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Classics That Are Worth Reading?

fordag

Operator
The Hobbit &
The Lord of the Rings (The Fellowship of the Ring, The Two Towers, The Return of the King)
by J.R.R. Tolkien
I reread them every few years. I read them annually when I was in the military.

The Sherlock Holmes stories & novellas
by Sir Arthur Conan Doyle

Dracula
by Bram Stoker

Frankenstein
by Mary Shelley

Allan Quartermain books
by H. Rider Haggard

Starship Troopers
by Robert Heinlein

I just finished The Big Sleep by Raymond Chandler and it was very good.
 

TidalWave

Custom
Ah yes. Another one everyone should read. And it is indeed a very readable book, not all arcane or whatever:
One Day in the Life of Ivan Denisovich, by Solsinytsyn (sp?).

It’s a snapshot of one full day as experienced by a common Zek or prisoner in the soviet Gulag, circa 1951. He’s basically innocent of any reasonable charge, but he’s serving 10 yrs and is maybe a third through it. It shows how he gets along and survives with his fellow Zeks.
Sobering stuff, that this could take place not very long ago ( up until the mid 80s).
 

TidalWave

Custom
The Hobbit &
The Lord of the Rings (The Fellowship of the Ring, The Two Towers, The Return of the King)
by J.R.R. Tolkien
I reread them every few years. I read them annually when I was in the military.

The Sherlock Holmes stories & novellas
by Sir Arthur Conan Doyle

Dracula
by Bram Stoker

Frankenstein
by Mary Shelley

Allan Quartermain books
by H. Rider Haggard

Starship Troopers
by Robert Heinlein

I just finished The Big Sleep by Raymond Chandler and it was very good.
Dracula - prob the scariest book I’ve ever read. Very well woven tale, with a couple of themes the reader can take or leave.
 

cico7

Master Class
Allen Ekerts Frontiersmen series
I am reading these now. I read these every couple years and learn something new each time.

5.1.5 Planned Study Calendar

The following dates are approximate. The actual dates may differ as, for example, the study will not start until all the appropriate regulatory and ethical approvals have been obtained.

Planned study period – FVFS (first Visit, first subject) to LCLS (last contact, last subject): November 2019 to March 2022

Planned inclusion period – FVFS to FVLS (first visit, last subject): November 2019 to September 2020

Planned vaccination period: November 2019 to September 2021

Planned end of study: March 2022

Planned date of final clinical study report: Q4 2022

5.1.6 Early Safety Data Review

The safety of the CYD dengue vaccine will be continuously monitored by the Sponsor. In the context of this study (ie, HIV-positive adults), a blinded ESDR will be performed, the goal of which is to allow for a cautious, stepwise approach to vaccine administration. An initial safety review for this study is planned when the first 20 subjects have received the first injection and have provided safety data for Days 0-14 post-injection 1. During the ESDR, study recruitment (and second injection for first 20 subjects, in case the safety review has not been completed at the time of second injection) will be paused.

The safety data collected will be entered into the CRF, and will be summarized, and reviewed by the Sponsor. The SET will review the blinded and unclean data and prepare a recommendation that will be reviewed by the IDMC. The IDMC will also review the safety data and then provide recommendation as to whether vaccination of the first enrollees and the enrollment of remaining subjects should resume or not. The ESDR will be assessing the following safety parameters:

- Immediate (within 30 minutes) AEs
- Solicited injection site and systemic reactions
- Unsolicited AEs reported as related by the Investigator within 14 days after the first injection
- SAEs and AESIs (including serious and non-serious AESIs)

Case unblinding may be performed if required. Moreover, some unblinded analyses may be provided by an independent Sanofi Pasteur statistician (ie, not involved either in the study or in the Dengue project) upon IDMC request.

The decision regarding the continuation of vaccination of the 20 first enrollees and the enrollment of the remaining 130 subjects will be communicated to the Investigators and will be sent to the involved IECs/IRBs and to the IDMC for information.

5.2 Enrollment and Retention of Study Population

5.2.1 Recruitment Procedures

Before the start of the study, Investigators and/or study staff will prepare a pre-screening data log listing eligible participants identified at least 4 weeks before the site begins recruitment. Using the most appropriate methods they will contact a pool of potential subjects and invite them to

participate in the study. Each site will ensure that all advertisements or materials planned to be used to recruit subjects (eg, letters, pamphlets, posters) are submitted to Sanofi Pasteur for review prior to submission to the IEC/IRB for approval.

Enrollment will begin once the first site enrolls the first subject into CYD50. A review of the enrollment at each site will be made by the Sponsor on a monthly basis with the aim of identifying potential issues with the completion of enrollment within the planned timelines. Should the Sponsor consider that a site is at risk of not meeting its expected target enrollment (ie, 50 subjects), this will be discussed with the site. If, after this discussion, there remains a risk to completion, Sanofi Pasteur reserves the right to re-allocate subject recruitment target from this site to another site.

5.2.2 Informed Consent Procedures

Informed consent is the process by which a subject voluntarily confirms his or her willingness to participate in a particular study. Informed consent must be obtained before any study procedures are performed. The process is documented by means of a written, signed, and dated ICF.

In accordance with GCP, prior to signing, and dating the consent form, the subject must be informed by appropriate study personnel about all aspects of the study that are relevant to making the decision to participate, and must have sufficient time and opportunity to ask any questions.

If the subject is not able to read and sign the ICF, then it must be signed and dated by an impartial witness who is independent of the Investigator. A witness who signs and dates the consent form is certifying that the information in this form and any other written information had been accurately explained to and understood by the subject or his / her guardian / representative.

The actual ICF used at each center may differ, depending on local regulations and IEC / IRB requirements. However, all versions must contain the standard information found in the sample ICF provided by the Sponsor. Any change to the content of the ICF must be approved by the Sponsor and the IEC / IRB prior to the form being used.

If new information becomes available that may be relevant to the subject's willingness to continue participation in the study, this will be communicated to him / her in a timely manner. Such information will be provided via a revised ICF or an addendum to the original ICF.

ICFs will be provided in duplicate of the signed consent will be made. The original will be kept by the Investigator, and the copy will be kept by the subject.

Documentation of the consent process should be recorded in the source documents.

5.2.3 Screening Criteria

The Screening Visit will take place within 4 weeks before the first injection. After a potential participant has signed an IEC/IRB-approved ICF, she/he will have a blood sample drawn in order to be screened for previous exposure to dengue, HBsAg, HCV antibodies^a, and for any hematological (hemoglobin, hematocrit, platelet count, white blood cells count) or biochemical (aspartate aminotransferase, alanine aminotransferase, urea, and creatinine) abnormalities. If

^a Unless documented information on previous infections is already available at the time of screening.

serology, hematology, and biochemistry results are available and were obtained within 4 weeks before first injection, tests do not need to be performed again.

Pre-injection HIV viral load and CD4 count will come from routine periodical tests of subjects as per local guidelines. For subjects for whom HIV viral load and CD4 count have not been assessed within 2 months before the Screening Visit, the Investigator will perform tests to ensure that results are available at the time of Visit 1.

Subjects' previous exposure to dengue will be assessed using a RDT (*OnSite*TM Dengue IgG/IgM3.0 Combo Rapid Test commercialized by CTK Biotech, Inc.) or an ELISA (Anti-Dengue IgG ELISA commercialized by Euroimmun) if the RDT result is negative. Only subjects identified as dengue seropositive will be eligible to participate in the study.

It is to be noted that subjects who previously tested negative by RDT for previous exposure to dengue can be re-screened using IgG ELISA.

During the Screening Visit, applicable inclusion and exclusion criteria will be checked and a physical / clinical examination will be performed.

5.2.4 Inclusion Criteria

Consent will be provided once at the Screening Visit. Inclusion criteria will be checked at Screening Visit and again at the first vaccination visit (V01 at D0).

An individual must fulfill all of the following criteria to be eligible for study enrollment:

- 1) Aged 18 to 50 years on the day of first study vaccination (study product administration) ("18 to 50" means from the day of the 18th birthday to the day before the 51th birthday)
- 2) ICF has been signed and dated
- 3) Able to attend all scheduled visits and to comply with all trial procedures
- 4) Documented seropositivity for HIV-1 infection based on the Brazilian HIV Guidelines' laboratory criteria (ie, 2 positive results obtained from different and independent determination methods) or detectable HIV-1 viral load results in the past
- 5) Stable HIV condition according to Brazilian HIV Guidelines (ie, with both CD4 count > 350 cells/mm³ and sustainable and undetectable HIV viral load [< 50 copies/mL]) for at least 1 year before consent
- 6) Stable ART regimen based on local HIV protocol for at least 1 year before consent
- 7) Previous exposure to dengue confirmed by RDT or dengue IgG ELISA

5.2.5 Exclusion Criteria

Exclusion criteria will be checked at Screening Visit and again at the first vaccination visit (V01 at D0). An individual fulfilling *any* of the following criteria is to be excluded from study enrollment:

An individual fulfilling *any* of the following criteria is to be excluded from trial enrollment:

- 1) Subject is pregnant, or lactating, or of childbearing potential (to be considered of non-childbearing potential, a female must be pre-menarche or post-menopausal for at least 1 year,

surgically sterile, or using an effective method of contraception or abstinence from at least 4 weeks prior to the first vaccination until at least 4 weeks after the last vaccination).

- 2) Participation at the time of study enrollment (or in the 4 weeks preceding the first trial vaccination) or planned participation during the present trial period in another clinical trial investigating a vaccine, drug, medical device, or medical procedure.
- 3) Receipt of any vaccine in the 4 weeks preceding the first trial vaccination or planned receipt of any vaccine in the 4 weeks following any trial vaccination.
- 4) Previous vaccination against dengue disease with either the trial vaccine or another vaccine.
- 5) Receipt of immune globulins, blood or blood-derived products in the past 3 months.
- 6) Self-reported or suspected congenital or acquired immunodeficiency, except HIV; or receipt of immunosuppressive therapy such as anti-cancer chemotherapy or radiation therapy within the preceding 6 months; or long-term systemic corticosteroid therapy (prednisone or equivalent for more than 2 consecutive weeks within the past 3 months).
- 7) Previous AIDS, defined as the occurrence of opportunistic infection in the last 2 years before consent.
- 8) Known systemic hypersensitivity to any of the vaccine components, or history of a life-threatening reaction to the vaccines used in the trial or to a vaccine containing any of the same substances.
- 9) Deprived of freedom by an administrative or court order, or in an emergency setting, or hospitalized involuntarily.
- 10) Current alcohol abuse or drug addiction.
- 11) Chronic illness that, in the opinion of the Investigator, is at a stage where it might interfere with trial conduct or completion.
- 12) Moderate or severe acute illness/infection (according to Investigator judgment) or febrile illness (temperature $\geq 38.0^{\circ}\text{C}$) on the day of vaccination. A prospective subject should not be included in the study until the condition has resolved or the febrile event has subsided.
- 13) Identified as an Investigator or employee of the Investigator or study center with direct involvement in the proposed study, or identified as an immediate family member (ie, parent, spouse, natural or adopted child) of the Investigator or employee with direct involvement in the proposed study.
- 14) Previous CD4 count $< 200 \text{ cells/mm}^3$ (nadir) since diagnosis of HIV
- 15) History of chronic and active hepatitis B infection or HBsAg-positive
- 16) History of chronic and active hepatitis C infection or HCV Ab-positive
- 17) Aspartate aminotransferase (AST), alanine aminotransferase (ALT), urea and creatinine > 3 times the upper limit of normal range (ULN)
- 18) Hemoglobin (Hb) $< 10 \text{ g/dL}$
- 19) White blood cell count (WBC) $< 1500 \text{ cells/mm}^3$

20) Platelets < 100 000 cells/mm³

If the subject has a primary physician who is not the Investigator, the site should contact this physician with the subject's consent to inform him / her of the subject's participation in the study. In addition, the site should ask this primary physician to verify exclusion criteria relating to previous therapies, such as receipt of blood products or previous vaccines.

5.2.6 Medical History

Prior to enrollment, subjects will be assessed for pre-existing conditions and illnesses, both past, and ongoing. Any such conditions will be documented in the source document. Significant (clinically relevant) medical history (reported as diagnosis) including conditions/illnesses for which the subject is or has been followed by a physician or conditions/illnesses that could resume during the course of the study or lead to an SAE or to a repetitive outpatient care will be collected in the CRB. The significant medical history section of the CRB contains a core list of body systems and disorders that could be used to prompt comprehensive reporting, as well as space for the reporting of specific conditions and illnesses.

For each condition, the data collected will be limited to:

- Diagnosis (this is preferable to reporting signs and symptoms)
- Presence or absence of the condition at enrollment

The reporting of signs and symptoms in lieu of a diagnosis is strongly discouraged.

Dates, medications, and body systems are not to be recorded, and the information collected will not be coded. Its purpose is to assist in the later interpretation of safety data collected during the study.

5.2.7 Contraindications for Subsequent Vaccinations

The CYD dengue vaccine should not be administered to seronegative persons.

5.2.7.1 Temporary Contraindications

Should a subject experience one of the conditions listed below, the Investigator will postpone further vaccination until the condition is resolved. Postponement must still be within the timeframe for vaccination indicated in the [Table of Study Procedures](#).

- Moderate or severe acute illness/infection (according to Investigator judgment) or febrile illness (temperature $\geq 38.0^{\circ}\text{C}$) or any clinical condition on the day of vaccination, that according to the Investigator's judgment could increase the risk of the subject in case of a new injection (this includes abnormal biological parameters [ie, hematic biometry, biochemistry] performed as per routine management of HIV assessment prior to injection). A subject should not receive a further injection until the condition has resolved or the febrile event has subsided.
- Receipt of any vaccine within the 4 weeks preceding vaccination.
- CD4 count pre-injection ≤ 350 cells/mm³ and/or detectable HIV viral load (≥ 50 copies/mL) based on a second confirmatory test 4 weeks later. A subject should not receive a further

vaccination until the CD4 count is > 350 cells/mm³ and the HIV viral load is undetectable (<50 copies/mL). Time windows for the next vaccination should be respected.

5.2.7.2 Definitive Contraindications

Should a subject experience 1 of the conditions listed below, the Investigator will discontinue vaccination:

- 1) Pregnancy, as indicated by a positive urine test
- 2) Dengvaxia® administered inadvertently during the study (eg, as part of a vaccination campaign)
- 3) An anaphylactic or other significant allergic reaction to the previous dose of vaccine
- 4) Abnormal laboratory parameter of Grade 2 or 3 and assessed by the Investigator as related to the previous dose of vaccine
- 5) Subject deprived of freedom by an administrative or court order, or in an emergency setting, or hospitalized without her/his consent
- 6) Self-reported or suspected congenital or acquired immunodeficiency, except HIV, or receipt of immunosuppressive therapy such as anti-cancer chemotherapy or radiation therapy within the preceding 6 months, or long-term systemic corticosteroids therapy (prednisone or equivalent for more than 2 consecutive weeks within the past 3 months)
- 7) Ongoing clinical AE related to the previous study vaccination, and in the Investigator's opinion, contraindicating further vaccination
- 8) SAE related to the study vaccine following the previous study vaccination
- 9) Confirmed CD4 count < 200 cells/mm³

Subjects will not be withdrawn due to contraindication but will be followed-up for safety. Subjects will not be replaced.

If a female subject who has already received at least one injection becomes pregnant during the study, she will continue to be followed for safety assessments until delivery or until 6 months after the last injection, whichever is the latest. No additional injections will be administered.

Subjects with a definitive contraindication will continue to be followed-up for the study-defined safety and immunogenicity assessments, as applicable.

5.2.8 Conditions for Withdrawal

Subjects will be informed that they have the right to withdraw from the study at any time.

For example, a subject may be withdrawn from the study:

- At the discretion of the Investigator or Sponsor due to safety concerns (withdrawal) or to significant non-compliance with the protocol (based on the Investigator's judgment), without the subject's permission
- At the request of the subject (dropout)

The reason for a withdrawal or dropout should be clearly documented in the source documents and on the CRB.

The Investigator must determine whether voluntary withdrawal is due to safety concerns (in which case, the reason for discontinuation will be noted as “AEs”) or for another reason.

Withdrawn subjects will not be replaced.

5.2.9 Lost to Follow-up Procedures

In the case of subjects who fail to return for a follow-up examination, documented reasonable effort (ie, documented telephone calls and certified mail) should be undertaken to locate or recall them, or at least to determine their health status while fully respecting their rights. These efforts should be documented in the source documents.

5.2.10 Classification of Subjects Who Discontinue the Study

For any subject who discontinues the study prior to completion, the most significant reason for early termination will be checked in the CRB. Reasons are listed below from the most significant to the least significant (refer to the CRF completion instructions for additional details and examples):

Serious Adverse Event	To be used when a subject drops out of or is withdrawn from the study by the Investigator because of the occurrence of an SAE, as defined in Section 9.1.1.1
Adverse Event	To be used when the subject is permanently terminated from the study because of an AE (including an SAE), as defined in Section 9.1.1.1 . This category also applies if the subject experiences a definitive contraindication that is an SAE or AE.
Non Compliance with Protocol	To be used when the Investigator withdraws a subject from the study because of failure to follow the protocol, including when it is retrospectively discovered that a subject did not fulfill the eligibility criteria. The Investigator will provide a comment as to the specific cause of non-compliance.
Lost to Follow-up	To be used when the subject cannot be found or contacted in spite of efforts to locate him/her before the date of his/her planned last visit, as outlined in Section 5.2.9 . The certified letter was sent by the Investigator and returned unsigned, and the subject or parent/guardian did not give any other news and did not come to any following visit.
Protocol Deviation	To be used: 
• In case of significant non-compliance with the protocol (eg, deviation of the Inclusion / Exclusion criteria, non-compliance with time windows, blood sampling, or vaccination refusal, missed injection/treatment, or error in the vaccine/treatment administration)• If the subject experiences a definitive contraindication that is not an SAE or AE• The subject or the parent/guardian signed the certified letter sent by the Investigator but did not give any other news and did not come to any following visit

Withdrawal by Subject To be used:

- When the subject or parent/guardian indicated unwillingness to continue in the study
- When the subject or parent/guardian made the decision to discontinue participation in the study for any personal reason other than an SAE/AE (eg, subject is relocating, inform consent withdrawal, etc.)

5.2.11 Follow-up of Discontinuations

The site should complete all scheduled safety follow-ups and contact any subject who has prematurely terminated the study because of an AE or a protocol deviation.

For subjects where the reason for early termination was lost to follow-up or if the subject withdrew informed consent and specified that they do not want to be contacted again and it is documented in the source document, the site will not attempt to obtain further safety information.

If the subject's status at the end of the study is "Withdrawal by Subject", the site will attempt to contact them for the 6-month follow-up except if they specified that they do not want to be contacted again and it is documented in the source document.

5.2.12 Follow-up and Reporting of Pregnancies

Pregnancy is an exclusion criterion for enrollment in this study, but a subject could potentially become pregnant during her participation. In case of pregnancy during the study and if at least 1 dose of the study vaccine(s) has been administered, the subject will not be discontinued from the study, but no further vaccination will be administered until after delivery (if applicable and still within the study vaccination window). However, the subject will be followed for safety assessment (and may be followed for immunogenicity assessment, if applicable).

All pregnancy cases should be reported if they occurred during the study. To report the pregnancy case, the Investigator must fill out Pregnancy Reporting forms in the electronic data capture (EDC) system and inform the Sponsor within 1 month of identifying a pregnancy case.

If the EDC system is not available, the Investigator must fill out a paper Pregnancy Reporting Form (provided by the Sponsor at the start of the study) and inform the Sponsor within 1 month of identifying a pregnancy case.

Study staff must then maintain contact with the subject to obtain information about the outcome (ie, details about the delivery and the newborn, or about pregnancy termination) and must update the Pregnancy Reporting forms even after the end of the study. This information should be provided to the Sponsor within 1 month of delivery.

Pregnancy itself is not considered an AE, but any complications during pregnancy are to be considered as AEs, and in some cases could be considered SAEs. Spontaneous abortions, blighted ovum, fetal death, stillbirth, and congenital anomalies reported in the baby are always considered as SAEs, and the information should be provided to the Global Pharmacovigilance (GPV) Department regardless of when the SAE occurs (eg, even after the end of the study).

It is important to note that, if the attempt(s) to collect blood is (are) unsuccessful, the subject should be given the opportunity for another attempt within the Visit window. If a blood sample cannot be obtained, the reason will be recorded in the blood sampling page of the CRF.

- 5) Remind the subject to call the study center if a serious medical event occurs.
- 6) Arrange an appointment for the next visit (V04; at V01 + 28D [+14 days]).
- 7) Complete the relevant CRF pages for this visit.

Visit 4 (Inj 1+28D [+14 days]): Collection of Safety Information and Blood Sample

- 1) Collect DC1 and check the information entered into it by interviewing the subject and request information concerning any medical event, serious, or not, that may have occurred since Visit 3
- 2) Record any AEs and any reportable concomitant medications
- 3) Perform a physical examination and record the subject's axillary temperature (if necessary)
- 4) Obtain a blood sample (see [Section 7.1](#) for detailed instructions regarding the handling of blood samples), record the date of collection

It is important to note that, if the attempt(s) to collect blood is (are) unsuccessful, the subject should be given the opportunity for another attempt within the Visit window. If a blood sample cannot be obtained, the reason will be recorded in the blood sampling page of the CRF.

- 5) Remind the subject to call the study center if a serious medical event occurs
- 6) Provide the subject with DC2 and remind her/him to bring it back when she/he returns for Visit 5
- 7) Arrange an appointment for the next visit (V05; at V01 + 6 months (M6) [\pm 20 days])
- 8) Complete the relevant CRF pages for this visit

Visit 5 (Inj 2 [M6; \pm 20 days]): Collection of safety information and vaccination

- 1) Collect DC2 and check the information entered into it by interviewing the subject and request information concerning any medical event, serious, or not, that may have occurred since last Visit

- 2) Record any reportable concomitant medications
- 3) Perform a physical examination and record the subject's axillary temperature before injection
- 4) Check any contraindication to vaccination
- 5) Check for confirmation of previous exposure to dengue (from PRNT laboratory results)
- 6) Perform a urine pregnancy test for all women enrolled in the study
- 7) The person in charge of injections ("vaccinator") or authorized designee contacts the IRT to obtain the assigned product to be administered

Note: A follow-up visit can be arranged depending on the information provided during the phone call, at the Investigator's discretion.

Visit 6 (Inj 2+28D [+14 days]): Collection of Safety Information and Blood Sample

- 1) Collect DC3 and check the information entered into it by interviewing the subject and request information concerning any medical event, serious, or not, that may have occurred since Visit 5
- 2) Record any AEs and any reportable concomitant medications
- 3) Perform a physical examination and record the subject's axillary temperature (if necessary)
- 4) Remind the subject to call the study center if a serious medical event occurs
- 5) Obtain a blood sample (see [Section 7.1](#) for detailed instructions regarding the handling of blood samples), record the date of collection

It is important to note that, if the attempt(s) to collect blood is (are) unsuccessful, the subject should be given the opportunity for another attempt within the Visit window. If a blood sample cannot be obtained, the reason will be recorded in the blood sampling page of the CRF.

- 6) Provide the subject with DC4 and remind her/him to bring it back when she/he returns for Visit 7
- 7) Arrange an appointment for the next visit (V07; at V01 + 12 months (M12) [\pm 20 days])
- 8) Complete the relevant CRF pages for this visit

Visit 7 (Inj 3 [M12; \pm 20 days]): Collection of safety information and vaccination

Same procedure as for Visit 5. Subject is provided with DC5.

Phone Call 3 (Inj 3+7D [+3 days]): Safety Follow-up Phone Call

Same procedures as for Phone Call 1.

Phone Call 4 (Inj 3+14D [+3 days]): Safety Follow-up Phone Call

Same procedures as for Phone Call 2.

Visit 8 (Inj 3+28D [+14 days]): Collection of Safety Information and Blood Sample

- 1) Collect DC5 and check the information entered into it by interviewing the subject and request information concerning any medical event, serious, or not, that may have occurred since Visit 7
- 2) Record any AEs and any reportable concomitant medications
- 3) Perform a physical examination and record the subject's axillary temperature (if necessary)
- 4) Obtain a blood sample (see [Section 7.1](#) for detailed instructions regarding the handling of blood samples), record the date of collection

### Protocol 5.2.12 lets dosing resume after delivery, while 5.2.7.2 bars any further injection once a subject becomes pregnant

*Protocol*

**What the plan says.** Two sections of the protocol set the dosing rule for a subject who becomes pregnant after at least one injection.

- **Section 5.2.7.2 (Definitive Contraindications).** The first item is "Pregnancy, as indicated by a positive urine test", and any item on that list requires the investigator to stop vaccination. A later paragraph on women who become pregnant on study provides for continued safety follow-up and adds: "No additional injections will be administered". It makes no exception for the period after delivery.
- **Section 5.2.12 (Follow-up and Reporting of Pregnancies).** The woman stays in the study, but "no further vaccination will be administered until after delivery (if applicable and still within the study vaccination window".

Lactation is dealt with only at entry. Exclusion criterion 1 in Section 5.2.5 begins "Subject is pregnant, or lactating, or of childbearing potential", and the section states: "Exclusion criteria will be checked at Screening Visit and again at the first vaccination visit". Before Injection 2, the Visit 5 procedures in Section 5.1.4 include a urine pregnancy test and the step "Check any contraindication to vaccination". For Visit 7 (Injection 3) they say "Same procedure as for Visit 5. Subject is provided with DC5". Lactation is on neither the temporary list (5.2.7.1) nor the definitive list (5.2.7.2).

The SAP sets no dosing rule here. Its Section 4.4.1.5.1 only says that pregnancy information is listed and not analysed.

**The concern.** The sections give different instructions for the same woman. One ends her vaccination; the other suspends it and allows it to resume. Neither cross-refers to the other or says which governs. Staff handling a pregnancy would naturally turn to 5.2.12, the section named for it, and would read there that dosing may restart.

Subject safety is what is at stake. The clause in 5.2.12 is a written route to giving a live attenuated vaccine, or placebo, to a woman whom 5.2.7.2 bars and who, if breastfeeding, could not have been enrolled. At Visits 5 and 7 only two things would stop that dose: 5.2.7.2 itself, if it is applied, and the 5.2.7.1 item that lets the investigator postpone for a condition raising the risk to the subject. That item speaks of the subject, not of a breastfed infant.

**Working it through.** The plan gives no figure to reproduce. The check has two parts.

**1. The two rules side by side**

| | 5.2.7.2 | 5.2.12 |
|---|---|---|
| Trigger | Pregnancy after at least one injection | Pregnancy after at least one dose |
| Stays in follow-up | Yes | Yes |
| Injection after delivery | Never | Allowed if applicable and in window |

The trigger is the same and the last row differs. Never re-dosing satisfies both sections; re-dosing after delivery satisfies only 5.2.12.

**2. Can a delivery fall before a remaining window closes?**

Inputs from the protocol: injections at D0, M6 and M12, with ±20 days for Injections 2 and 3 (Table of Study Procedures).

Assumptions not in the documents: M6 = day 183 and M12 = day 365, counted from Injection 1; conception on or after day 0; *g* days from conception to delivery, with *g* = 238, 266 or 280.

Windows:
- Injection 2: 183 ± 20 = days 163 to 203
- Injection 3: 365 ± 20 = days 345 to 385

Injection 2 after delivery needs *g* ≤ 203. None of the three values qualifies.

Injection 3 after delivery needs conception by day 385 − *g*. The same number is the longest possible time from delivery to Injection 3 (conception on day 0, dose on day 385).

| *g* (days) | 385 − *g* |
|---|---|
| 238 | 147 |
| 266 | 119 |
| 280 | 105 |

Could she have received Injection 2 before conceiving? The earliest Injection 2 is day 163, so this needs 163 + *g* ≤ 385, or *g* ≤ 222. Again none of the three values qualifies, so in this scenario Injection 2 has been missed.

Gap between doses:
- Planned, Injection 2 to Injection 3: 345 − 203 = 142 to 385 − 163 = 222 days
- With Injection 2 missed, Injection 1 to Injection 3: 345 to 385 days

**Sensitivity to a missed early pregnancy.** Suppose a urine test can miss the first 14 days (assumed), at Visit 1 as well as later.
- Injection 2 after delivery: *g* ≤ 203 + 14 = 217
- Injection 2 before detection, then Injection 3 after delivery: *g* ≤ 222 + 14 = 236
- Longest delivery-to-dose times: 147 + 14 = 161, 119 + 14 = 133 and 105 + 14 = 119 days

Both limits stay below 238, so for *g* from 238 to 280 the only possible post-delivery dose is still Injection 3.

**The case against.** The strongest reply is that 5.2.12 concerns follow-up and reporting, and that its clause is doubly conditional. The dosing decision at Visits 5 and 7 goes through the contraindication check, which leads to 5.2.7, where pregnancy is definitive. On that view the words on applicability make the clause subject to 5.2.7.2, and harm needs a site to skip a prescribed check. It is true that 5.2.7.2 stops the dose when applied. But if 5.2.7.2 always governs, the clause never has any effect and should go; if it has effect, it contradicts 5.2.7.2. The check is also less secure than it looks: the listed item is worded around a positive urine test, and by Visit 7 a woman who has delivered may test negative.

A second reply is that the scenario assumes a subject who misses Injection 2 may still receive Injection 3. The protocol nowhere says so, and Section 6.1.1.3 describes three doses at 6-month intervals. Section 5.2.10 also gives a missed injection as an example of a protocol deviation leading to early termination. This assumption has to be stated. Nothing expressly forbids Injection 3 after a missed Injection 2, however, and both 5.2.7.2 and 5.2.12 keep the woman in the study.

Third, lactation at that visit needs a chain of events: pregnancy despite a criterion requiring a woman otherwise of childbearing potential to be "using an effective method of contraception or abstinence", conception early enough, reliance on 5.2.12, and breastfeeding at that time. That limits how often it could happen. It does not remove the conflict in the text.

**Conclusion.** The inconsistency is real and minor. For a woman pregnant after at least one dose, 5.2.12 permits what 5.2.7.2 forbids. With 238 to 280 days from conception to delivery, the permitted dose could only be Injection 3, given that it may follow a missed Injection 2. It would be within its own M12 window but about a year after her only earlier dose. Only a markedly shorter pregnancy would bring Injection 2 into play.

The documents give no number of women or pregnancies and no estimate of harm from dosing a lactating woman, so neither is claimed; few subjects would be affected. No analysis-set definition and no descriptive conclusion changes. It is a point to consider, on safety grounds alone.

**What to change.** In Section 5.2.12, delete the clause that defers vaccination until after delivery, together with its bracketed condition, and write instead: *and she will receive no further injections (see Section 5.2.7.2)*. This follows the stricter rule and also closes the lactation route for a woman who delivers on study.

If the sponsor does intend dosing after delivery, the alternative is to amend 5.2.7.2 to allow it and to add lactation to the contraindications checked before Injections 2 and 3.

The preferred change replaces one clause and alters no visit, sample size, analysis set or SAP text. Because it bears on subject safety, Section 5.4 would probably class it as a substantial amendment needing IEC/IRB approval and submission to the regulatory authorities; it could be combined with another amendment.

I read the Adventures of Tom Sawyer and Huck Finn recently.. I am now reading The Essential works of Edgar Allen Poe.

Or check out:

Hiking Through: One Man's Journey to Peace and Freedom on the Appalachian Trail​


great read

 
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Funwithfuel

Master Class
Founding Member
For me, anything Edgar Alan Poe. But they're short and you burn through pretty quick. The call of the wild got me to want to read when I was younger. Last but certainly not least, Grapes of wrath and of mice and men. Other than that, i like coloring books n comics😜
 

KillerFord1977

Hellcat
Founding Member
Not a book, but the classic german silent film from the 1920’s , “Metropolis” is a fantastic film highlighting their vision of the future with oppression and angst between the workers and the masters.

fritz lang metropolis

 

Jimbo

Elite
I am studying the four gospels (Matthew, Mark, Luke, and John) in the Bible - putting the stories together to get a more complete picture. I'm prepping so I can teach it - I have found that I learn a lot more when I teach it, because being up in front of a class forces you to get as much as you can out of the text, so you don't make a fool out of yourself by running out of things to say! (Been there, done that.)

I also very much enjoy reading the history of the Roman Empire. Not sure why I am so fascinated with Rome, other than that it is the most modern of the ancient empires, the Romans were fantastic engineers, and they spoke Latin, which is a lot like Spanish (my second language). Also probably because Christianity started and grew during the Roman empire.

Did you know that the Roman empire ended in the year 1453? Not sure why they don't teach that in schools. I was always taught that it ended in the year 476, but when I did my own research, I learned otherwise.
 

benstt

Professional
Founding Member
The Grapes of Wrath
The Hunchback of Notre Dame

I read those recently and enjoyed them. The Metamorphosis (Kafka, not Ovid's story of a similar title) is a good twisted read. I've soured on Huxley, Orwell, and other dystopian classics the last few years so I don't feel like recommending them.
 

wmg1299

Professional
I've soured on Huxley, Orwell, and other dystopian classics the last few years so I don't feel like recommending them.
I can sympathize to some degree. I flew through Orwell's 1984 and Bradbury's Fahrenheit 451 this summer, and enjoyed them both. Huxley's Brave New World was assigned reading in my high school. I tried revisiting it last month, but it just hasn't hooked me like the others. I can appreciate the concept, but the writing just doesn't do much to pull me in.
 
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